When I was at my weakest, a thirty-foot scramble to the top of the Trough (which was the most dangerous part of the hike), led to a beautiful vista view of Wild Basin which I couldn’t even enjoy. I was too focused on breathing.
Hiking Longs Peak Guide: Balancing the Narrows
I was dizzy and shaking from weakness. Then, came the Narrows section of the trail. The Narrows is an exposed ledge on the south face of the mountain with extremely steep drop-offs. Although the ledge wasn’t as bad as pictures make it look, there were some points where you only had three feet of wiggle room. And when you’re dizzy and in extreme wind, three feet can feel like three inches between you and death.
Hiking Longs Peak Guide: The Homestretch
Finally, the end of the ascent; the Homestretch leg of Long’s Peak Trail all the way up to the summit. Similar to the Trough, but shorter, with an easier-to-navigate path; you can tell past climbers have made their mark on this section of the trail, as it would almost be impossible to climb this section without a rope if it wasn’t for the well-carved hand and foot holes.
The safest and the easiest path up the Homestretch is well-marked. You don’t need a Longs Peak map for this part. Don’t navigate too far from this path or else the difficulty of the climb instantly increases and becomes more dangerous.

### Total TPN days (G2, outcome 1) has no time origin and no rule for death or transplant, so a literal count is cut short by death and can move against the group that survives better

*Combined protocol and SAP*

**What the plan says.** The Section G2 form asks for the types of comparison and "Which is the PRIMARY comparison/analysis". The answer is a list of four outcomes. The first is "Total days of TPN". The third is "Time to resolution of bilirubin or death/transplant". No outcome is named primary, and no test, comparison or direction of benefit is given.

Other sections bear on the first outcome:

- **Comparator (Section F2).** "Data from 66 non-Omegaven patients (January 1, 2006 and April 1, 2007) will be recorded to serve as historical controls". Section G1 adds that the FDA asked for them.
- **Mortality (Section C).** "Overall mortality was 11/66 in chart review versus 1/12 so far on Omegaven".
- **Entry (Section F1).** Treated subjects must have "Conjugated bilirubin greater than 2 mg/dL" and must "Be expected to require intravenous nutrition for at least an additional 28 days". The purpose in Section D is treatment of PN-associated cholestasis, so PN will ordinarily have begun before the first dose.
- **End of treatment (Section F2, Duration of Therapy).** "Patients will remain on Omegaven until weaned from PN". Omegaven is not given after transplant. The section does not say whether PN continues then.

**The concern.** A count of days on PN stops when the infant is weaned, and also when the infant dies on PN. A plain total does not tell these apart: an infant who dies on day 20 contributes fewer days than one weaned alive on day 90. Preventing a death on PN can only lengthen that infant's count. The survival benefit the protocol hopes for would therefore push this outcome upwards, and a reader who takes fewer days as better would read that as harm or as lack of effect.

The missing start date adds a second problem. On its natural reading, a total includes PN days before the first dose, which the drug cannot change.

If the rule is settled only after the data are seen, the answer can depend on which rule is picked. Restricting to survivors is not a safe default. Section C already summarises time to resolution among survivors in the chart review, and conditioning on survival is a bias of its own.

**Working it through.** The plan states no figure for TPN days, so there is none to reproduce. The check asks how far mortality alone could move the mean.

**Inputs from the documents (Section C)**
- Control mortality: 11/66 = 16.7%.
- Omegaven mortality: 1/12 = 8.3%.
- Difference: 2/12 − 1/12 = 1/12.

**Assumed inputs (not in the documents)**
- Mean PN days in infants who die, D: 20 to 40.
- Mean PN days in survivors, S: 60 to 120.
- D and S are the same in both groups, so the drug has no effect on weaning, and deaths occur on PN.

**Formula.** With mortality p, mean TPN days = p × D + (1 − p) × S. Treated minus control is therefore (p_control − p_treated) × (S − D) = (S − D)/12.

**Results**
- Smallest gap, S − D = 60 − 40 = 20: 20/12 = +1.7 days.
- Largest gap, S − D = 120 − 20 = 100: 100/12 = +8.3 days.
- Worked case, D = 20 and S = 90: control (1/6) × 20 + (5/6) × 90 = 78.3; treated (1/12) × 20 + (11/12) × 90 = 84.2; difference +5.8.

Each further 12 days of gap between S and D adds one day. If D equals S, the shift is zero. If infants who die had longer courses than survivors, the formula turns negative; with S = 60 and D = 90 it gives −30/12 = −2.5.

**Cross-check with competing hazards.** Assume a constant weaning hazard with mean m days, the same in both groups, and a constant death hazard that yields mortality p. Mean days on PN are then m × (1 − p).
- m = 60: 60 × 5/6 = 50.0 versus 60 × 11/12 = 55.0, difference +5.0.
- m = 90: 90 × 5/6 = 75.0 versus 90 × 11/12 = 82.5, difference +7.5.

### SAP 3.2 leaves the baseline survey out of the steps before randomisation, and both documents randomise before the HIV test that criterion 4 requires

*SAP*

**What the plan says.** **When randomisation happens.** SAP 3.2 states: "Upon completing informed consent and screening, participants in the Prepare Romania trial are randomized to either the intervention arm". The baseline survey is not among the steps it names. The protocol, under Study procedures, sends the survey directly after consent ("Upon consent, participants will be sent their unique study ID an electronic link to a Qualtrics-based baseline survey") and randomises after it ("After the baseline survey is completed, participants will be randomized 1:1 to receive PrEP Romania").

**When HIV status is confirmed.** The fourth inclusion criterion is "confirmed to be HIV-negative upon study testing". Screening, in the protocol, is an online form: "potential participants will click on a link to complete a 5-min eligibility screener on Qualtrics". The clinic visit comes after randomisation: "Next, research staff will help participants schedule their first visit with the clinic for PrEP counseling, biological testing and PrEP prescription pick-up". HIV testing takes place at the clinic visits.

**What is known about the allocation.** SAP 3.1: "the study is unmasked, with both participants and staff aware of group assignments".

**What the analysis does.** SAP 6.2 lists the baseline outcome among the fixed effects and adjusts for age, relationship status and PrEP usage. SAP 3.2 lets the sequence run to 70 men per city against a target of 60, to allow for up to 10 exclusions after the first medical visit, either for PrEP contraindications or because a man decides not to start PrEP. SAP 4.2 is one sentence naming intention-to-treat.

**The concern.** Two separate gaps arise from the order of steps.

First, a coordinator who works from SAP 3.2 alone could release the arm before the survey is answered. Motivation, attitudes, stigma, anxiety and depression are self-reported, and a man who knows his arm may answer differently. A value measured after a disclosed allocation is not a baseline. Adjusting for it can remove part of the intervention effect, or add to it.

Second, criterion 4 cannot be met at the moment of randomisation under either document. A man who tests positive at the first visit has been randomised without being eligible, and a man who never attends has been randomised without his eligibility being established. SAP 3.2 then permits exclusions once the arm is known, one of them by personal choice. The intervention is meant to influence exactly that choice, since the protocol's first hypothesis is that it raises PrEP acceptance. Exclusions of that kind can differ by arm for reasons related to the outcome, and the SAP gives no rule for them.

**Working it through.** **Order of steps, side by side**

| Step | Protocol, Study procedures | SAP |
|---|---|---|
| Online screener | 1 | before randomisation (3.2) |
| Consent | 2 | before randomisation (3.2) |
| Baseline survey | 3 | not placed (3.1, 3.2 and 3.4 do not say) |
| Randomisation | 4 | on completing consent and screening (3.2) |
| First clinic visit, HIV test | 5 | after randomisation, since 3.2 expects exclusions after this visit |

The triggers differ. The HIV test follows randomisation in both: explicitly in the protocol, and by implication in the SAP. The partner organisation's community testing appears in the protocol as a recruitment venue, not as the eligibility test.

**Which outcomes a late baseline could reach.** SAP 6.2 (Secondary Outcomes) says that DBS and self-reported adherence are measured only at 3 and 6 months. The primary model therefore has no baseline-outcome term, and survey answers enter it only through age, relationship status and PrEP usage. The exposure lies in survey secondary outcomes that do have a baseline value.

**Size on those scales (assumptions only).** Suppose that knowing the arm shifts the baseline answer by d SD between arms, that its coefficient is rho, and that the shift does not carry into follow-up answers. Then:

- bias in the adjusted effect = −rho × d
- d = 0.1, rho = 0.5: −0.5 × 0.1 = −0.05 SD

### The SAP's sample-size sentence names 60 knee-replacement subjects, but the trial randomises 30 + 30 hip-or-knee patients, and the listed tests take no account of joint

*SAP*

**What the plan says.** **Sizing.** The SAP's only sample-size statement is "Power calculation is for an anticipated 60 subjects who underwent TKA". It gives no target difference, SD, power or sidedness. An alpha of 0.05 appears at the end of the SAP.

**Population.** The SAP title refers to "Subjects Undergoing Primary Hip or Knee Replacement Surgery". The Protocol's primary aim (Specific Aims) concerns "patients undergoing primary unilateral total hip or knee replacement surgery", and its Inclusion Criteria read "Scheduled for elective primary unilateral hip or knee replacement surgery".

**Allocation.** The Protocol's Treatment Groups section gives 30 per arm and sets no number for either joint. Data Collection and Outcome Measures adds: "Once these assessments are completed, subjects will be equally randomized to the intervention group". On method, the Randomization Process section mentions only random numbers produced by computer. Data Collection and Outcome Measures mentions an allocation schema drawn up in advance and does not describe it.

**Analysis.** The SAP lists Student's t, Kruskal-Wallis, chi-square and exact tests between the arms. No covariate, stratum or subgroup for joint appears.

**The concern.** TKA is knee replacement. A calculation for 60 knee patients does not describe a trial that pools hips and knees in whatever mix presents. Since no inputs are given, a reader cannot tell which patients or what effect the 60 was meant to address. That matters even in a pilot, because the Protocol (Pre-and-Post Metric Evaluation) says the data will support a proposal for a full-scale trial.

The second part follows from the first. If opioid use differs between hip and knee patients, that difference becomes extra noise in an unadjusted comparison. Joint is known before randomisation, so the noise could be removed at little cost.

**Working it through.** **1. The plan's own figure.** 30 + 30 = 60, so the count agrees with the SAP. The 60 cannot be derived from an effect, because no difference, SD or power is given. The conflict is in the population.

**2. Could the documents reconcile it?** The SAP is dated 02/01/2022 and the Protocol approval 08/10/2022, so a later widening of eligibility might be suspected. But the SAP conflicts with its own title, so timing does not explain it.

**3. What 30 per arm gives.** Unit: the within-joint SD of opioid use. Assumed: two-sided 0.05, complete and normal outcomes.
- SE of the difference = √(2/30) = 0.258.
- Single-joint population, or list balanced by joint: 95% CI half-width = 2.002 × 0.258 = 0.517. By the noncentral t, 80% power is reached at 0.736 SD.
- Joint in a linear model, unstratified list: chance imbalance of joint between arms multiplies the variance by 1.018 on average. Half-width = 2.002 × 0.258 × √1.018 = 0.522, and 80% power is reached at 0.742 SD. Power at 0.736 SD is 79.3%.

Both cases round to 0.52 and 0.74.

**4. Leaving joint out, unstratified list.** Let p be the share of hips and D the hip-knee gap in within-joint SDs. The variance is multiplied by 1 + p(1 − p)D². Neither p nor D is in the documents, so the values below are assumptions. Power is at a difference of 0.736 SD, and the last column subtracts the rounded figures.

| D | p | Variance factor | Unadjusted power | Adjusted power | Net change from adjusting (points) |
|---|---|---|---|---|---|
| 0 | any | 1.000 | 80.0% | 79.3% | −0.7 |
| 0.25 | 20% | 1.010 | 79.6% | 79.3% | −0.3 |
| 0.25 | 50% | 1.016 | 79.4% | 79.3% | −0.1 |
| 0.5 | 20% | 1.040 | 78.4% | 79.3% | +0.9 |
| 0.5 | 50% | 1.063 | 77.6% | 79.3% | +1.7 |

By this point, all I wanted to do was reach the summit so I could lie down. I pulled myself over the edge of the summit and instantly collapsed to the floor. Other summit climbers, who were already at the summit, who are usually used to celebrating with others who summit, laughed at my inability to celebrate because of extreme exhaustion from hiking Longs Peak.
Luke and I enjoyed our accomplishment for a brief twenty minutes at the peak, but we had to start the descent or else we’d run out of daylight on the way home without a Longs Peak map.
The most difficult thing I’ve ever done had been accomplished, but not without hardships that I’ll always remember while hiking Longs Peak.